Managing Job Anxiety
Recently, I was at a professional development event learning about the finer points of corporate training. During networking time, I talked with a woman who had been previously laid off, then called back to work for the same company (which is rare for my chosen field). What was her biggest concern? In short, she was trying to figure out how to be happy in her new/old position and not constantly worry about the possibility of getting laid off again.
To Worry, or Not to Worry?
Here in the land of having been laid off from various and sundry positions 6 times over the course of my career, I know from being worried about job loss. Granted, the first time I was laid off, an involuntary job loss was outside of my realm of possibility since it had never personally happened to me. After that, though, once I knew it was a thing, there are many times I’ve worried about being laid off. Maybe it was concerns about market performance, or new management, or rumors about reorganization, or any number of other things that caused my anxiety to kick in.
On the flip side, the times I have been laid off, I have just plain not seen it coming. I’ve been busy dealing with my personal life otherwise falling apart, or too busy working on a must-succeed project, or coming back from vacation to realize that apparently, I was not long for those companies. While I do worry from time to time, instead, I now focus on how to proactively position myself for longer-term career success instead.
An Alternative to Worry
Way back when, I had two operating modes when it came to work: “I’m happy with my job” mode and “I need to find a new job” mode. “I’m happy with my job” mode included excelling at my day-job with a side order of inactivity. “I need to find a new job right this minute” mode is when I started to network, look for career opportunities, dust off my resume, highlight my skills, etc. Now I realize that I needed to change from those two to an all new “working professional” mode—which is a both/and way of being. As a working professional, I still excel in my current role, but I also remember to keep my skill set up to date, continue to make ongoing professional connections, and have a career plan B (and up through about J, honestly) just in case I need it. Regardless of my employment status, this mindset serves me well and helps me live my life without focusing on fear.
Learning and Growing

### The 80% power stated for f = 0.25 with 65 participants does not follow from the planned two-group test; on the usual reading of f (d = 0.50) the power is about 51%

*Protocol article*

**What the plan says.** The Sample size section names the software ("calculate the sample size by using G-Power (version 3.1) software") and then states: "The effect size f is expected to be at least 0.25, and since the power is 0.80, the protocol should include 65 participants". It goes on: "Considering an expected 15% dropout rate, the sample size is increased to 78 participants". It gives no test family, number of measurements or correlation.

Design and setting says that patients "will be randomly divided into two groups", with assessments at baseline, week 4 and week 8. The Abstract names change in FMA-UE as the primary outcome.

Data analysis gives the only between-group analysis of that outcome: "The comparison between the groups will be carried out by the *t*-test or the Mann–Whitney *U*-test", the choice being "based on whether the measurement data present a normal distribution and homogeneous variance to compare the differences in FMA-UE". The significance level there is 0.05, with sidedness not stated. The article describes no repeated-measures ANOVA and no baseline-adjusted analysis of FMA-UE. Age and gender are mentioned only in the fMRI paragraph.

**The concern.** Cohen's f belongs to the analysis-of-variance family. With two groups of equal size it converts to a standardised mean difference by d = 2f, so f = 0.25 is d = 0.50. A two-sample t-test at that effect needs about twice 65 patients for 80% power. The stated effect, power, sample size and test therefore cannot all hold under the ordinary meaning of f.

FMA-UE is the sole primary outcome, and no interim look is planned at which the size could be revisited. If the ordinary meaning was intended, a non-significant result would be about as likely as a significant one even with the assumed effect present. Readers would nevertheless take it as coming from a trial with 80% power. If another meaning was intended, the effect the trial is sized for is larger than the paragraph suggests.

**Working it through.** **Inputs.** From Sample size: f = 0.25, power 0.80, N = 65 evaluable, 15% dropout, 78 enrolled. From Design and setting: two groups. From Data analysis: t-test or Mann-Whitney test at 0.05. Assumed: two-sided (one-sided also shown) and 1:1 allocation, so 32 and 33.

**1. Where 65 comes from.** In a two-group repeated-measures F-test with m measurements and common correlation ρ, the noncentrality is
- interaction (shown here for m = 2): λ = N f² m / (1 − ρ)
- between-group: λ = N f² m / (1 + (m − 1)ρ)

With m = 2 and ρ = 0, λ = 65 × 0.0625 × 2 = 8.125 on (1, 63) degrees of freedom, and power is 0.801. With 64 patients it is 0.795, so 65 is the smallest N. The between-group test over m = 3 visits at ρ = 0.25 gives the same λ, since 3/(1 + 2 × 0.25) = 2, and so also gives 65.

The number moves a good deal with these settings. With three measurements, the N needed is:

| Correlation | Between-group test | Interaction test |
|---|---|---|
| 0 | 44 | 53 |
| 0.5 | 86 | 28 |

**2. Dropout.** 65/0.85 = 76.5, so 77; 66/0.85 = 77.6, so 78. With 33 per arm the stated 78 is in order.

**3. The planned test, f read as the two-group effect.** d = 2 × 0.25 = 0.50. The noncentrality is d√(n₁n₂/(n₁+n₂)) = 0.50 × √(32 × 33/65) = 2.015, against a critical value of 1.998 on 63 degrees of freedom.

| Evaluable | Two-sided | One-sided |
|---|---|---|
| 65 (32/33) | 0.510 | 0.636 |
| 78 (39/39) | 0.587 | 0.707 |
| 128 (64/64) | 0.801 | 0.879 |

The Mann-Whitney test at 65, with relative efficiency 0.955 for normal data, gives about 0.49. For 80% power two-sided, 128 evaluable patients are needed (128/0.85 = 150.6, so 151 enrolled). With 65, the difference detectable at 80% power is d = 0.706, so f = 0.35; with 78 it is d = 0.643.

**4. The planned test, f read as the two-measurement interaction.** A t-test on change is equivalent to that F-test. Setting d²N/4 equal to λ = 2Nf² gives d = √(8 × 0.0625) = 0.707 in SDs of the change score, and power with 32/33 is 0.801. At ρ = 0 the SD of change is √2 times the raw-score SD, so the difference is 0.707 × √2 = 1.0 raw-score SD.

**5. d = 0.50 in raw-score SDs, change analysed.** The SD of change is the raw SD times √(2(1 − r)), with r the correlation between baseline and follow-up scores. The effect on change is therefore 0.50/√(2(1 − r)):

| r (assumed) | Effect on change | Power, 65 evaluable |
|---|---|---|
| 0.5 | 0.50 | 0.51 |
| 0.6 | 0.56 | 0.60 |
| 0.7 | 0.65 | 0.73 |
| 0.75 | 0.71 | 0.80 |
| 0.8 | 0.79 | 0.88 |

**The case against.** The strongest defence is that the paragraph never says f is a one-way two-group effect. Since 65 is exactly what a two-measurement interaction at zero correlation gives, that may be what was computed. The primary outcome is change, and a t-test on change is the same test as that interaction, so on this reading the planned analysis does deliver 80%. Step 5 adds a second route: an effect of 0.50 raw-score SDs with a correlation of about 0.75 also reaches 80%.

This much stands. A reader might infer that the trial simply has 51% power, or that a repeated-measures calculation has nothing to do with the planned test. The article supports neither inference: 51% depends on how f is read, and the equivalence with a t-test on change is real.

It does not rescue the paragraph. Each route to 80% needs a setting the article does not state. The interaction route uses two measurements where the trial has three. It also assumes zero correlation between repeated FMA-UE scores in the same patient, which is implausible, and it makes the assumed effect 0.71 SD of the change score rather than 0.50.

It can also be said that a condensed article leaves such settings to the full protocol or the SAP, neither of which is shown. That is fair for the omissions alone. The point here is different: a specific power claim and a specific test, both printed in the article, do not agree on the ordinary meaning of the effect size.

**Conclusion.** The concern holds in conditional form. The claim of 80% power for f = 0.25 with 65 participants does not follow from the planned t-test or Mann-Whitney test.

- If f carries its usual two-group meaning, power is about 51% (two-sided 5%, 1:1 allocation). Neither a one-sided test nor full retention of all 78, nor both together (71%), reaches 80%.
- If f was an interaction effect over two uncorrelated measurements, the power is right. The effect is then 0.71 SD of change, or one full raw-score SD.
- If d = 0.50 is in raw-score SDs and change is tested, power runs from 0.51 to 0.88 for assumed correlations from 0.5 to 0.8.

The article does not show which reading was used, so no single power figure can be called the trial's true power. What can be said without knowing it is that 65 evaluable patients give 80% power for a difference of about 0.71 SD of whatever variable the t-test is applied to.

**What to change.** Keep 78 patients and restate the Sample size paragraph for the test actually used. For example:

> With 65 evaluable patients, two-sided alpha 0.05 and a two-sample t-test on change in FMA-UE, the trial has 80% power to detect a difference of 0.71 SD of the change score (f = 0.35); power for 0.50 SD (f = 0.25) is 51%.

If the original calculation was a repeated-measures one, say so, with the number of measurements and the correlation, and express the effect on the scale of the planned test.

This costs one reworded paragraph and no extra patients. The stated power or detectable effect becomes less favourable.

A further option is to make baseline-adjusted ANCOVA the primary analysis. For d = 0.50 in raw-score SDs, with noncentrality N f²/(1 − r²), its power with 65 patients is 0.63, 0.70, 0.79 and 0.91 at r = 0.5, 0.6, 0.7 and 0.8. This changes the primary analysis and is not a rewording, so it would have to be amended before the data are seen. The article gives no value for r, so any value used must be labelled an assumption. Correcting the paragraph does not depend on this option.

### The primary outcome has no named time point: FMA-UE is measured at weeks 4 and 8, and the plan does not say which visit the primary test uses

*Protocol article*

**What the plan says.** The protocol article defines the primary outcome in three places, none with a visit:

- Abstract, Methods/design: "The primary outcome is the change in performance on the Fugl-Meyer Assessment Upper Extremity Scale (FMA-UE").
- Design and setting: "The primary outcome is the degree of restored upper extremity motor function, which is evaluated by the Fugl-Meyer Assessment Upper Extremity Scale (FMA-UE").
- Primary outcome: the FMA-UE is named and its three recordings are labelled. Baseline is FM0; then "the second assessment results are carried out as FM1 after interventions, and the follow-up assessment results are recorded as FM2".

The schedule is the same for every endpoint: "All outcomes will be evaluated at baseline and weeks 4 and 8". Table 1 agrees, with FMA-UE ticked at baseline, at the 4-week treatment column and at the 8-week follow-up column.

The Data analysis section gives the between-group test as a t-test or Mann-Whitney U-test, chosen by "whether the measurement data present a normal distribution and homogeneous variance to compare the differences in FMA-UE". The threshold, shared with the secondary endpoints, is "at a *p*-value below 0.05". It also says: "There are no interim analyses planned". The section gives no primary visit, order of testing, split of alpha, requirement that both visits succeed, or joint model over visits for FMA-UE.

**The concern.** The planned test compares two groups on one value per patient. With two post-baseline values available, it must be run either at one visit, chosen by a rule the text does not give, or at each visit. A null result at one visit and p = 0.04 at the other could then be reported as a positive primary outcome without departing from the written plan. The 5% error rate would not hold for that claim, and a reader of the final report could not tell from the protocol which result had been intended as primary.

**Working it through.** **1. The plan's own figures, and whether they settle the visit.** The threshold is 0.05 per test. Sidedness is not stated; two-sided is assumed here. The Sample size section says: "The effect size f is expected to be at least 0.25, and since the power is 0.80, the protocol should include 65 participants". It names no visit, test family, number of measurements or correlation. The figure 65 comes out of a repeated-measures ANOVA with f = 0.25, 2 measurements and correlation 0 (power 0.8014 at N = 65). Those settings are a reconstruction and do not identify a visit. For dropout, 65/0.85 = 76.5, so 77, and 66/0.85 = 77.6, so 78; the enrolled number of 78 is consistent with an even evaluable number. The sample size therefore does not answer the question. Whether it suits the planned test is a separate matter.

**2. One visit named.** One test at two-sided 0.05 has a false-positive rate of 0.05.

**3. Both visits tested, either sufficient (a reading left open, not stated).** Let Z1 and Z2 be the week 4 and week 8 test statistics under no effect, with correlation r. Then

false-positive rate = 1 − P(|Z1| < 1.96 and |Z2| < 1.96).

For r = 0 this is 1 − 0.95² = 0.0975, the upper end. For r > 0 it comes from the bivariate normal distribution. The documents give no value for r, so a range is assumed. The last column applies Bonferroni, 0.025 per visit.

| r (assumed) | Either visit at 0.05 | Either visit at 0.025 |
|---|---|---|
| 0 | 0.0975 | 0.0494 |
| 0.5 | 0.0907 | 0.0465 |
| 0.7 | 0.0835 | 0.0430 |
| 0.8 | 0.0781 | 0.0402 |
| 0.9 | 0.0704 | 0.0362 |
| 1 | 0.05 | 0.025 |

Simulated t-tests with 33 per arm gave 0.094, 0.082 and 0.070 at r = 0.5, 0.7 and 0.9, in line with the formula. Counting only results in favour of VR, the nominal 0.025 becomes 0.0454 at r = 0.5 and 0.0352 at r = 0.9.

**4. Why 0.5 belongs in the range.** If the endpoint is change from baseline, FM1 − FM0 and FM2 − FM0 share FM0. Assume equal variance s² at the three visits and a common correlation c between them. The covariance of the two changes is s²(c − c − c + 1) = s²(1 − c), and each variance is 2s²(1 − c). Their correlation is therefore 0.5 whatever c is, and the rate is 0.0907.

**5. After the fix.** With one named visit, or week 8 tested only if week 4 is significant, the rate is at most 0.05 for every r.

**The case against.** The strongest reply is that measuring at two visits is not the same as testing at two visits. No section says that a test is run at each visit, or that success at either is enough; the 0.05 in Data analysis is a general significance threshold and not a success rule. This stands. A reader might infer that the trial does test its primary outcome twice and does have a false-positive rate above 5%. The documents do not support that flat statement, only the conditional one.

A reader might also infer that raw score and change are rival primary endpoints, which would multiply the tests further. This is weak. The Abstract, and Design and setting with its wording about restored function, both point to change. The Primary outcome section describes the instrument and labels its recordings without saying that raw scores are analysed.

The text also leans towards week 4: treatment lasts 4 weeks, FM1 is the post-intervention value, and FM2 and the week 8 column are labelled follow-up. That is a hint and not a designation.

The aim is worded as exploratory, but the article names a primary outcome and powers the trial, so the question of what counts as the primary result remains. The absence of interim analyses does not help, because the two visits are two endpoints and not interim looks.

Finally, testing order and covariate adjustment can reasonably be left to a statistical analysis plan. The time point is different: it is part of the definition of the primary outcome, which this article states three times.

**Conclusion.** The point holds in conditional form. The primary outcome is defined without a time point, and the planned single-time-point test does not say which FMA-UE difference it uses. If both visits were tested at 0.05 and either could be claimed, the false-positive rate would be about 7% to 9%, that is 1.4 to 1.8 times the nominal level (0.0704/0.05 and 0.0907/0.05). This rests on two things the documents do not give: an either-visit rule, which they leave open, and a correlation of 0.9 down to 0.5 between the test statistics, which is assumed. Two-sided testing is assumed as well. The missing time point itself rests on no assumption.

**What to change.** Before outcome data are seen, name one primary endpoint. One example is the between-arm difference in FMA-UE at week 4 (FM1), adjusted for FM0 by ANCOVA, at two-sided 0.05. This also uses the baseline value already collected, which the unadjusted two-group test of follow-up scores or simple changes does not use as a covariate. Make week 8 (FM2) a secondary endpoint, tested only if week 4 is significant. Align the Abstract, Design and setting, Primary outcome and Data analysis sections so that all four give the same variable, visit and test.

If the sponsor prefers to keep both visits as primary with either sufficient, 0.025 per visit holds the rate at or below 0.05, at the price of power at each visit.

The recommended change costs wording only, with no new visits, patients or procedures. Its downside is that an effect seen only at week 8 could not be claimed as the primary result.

Once upon a time, I planned to be a high school English teacher. While I didn’t end up teaching in a school setting, I use that skill set to help adults who work for businesses learn the knowledge, skills, and abilities that enable them to excel professionally and personally. I’m a lifelong learner, and I literally learn for a living—and help others do the same. I’m always learning new technology, reading up adult education theory, and gaining insights from those around me. In addition to having a formal background in education, I also attend regular professional development meetings, and I constantly read in and outside of my field. I make sure I can speak intelligently about trends in business, education, and beyond. Staying current and continuing to learn and grow keeps me doing well in my current position and future ready. In an ever-changing world, continued professional growth is the best way to manage whatever happens next.
Building (and Tending) My Professional Network
People talk a lot about “networking.” Too often, I think networking is depicted as a superficial act that involves shaking a lot of hands at a nametag laden event where people dread the next day’s “would you like to buy something from me” calls. For me, as an introvert, I approach networking differently. My goal is to build mutually beneficial relationships with people. These relationships are an opportunity to share information, help one another out, and feel more connected.
I keep track of my network using LinkedIn. In the beforetimes (aka pre-pandemic), I would typically meet people in person first, then connect with them via LinkedIn. Now, after I interact with someone via webinar (at a professional development meeting or after we work together for the firs time), I add them to my LinkedIn network. I've also taken a more proactive stance on online networking out of sheer necessity. Regardless of how that connection comes into my life, from there, I’m happy to help a friend of theirs look for a new job, or talk with one of my connections about how they might want design their technical certification program, or answer a question about a job applicant who is a former coworker of mine. I expect to help people in my professional network out, and know that they will be willing to do the same.
Regardless of the role that I’m in, and even if it seems to be going well, I always have a backup plan, and a backup-backup plan, and then a couple more backup plans after those. After many layoffs, and the unique challenges of each, I have a broad sense of the types of situations (like figuring out the health care exchange and determining when it made sense to do short-term contract work) I may need to mitigate. This means being ready to manage possible adversity or taking advantage of opportunities as they become available.
In addition to being proactive with my network, some of the things I’ve thought through have made me better equipped for issues as they arise. Here are a few of the things I’ve contemplated:
What Do You Think?
How do you manage career anxiety? Include your thoughts in the comments.
Brenda is an adaptable learning & development leader, innovative instructional designer, and job search coach.